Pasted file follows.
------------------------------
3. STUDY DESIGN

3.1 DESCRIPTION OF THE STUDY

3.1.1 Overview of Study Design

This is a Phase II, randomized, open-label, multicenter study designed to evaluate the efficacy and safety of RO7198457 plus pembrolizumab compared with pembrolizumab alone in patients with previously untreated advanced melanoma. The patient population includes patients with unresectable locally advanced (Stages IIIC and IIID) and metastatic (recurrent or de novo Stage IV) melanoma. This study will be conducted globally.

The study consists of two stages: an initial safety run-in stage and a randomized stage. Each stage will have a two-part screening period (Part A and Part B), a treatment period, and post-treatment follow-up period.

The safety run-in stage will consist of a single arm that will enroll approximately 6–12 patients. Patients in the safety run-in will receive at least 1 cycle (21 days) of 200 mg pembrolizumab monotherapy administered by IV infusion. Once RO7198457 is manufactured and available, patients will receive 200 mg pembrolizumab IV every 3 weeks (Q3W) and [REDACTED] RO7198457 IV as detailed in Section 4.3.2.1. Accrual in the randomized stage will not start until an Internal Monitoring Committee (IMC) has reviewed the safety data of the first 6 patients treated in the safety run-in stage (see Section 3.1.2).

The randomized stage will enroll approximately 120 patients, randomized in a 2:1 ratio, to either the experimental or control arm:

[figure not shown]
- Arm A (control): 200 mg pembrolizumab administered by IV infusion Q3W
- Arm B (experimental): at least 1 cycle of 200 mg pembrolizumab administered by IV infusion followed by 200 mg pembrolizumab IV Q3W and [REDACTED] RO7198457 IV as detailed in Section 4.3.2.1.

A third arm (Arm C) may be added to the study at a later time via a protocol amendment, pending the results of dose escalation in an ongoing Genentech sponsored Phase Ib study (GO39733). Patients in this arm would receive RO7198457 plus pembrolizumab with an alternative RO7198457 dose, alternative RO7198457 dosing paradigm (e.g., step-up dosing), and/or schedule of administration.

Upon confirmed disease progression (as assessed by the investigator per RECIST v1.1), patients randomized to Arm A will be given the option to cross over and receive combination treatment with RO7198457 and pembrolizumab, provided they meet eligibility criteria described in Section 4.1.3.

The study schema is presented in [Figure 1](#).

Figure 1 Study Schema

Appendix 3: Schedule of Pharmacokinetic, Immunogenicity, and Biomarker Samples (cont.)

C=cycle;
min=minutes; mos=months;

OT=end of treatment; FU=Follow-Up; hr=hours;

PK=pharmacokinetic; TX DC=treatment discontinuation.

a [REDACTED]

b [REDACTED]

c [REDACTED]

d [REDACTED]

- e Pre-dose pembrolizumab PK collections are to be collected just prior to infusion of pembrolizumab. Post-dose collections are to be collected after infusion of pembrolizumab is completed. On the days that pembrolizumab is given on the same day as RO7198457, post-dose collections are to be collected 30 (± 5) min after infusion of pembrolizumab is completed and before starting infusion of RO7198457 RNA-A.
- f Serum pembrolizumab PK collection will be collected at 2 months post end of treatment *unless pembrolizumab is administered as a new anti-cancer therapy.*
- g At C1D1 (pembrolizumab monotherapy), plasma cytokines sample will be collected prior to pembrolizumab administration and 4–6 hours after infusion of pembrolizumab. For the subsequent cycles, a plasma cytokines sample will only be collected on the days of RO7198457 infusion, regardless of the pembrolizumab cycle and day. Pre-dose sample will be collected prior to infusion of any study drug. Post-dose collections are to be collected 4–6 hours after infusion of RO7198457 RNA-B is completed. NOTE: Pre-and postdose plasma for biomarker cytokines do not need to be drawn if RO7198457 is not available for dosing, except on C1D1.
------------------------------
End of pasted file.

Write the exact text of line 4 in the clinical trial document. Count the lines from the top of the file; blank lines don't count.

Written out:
This is a Phase II, randomized, open-label, multicenter study designed to evaluate the efficacy and safety of RO7198457 plus pembrolizumab compared with pembrolizumab alone in patients with previously untreated advanced melanoma. The patient population includes patients with unresectable locally advanced (Stages IIIC and IIID) and metastatic (recurrent or de novo Stage IV) melanoma. This study will be conducted globally.